|This rendering from Clemson University’s Restoration Institute shows plans for one side of the drivetrain testing facility. (Clemson University image)|
By Ashley Fletcher Frampton
Published May 23, 2011
The Clemson University Restoration Institute is finalizing major contracts for the design and construction of its wind turbine drivetrain test facility, and officials expect to work to begin in June.
Clemson recently awarded a $2.4 million engineering contract for the project to AEC Engineering, said Peter Hull, spokesman for the Clemson University Restoration Institute.
AEC is an international firm with U.S. offices in Richmond, Va. and Minneapolis, Minn., and has prior experience designing and managing construction of a wind turbine test facility, according to its website. AEC officials could not be reached for comment.
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Choate Construction of Mount Pleasant and Clemson are negotiating a construction management contract, officials with both groups said.
The company, selected through a competitive process, is operating under a notice of intent for a contract worth $22 million, said Matt Brewer, director of business development.
Brewer said Choate has experience building one-of-a-kind projects, including a recently completed wind tunnel research facility in Concord, N.C., that several NASCAR race teams use to test their cars’ aerodynamics.
“Although the Clemson project clearly presents its own set of unique challenges, we anticipate some of the same complexities that were encountered when building the test facility in Concord,” Brewer said.
The Clemson University Restoration Institute’s drivetrain test facility will be housed in Building 69, a former Navy warehouse on the former Navy base in North Charleston.
When completed in 2012, it will be the site where enormous turbines that convert wind to electricity get pushed to their limits to ensure they live up to manufacturers’ standards before they are installed. Using electricity, the facility will test the turbines’ drivetrains, the box that connects to the long rotor blades and transforms their rotations into power.
Most of the drivetrains tested at the Clemson facility will be used for off-shore wind applications rather than on land, officials have said.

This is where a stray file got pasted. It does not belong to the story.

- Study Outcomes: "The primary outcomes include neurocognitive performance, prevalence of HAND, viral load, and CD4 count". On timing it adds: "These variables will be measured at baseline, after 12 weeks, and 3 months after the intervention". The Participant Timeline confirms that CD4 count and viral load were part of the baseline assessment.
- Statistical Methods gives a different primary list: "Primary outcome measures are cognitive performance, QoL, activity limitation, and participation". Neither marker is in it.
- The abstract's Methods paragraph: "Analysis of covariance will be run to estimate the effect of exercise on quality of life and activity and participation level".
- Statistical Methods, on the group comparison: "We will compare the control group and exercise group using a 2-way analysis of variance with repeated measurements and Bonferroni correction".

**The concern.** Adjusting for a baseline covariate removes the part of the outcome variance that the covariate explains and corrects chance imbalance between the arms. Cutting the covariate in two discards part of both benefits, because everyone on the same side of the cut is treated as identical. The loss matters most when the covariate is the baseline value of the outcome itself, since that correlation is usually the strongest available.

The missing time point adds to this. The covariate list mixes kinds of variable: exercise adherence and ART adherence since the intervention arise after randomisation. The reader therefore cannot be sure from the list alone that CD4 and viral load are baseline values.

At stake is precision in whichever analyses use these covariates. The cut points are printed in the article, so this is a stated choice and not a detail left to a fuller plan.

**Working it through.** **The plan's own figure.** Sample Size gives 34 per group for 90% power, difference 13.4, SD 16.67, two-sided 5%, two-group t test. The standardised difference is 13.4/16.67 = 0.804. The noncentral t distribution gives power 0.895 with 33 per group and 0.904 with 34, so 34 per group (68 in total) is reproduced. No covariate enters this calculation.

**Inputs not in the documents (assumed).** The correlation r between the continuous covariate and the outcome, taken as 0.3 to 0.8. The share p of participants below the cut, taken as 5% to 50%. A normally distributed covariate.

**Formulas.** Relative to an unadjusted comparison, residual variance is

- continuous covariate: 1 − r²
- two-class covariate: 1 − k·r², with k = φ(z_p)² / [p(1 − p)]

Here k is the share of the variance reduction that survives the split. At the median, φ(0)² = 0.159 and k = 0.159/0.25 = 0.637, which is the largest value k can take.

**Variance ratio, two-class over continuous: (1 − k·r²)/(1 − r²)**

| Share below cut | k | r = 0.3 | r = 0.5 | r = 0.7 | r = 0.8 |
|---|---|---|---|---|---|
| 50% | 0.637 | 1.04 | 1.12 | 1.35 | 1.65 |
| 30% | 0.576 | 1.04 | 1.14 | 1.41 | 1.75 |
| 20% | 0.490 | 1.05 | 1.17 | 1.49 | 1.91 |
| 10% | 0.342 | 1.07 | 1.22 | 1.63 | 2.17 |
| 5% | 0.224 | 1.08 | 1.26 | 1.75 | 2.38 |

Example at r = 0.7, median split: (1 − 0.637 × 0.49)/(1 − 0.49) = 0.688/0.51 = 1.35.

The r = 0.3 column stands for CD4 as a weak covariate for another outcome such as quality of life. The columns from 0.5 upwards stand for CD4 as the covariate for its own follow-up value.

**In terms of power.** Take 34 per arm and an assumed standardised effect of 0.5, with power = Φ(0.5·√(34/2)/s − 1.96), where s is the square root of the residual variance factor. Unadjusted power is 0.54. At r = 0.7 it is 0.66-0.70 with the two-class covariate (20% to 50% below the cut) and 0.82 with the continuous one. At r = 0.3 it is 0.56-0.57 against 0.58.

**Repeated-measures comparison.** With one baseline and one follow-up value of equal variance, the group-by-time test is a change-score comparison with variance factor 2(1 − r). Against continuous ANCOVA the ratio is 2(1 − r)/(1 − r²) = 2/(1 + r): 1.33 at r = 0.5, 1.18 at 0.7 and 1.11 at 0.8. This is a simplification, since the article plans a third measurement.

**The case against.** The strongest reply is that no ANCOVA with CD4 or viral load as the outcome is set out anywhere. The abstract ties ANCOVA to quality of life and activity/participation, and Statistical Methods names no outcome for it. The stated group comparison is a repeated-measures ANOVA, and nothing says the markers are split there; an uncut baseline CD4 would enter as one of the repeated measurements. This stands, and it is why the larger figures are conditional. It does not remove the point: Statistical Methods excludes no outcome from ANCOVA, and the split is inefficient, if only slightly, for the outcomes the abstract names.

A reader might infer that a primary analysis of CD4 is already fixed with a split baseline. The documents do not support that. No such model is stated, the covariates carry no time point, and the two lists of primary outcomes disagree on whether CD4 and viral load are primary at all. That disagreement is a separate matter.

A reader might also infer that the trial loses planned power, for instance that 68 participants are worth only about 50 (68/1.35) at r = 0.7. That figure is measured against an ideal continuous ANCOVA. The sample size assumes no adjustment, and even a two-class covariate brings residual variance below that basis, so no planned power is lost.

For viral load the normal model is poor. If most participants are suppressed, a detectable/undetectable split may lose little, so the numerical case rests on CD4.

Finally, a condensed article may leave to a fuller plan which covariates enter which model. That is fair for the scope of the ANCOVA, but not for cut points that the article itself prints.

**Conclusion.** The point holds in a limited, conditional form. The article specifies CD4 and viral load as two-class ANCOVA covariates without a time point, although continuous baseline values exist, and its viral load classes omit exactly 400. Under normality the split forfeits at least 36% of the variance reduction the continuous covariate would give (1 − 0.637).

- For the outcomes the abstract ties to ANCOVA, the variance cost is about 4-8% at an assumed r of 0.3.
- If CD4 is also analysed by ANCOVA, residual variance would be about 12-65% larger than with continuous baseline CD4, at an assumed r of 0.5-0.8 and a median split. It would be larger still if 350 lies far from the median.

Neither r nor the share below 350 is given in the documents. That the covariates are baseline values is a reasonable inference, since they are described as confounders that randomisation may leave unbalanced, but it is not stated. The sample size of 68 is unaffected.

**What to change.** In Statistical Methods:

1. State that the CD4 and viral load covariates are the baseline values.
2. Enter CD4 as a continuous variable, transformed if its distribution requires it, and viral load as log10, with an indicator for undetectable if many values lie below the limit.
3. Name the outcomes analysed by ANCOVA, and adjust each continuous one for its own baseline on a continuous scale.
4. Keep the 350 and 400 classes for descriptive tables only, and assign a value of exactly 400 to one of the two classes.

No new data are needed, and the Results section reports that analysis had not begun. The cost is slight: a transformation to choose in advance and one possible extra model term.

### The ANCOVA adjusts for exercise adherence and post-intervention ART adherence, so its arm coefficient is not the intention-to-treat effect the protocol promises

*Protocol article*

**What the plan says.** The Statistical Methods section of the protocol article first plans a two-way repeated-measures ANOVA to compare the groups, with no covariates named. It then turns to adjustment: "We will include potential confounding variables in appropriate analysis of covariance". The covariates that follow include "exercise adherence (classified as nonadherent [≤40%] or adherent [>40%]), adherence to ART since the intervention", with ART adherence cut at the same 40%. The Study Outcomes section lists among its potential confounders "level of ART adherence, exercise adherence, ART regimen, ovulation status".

Transforming the Navy warehouse building into a test site requires digging eight feet into the ground, driving deep piles and installing a continuous-pour concrete foundation to stabilize the test rigs and surrounding buildings, Brewer said. The building is expected to achieve a silver certification from the U.S. Green Building Council’s Leadership in Energy and Environmental Design, or LEED, program.
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Brewer said it is the company and Clemson’s goal to include as much local participation on the project as possible.
“We will be having a workshop in the near future to make the local interested contractors aware of the project requirements so they have an opportunity to participate,” he said.
The work will involve about 200 construction jobs, Clemson officials have said.
Clemson’s third major contract on the project is for design and construction of the two rigs that wind industry manufacturers will use to test their drivetrains. One will test drivetrains generating up to 7.5 megawatts of energy, and the other will test drivetrains generating up to 15 megawatts.
That $39 million contract is with Renk Lobeco, an Indiana company that partnered with the institute on the project in 2009 when it was submitted to the U.S. Department of Energy for a grant. Energy Department officials asked that Renk Lobeco continue working on the project, Hull said.
Clemson University, along with state and local officials, in late October held an official groundbreaking ceremony for the test facility. Since then, Hull said that pre-construction work has been under way, including engineering and site clearing.
Hull said the contracts for construction management, engineering for the facility and engineering and construction of the rigs are the three major contracts that Clemson will award for the project.
The facility is scheduled to be fully operational by late 2012. The smaller test rig will come online sooner, probably in the late spring of 2012, Hull said. The larger rig will be completed later in the year.
The $98 million project is financed with a $45 million grant from the U.S. Energy Department, money that was included in the American Recovery and Reinvestment Act of 2009. The project has $53 in matching fund from state entities and private sources.
Reach Ashley Fletcher Frampton at 843-849-3129.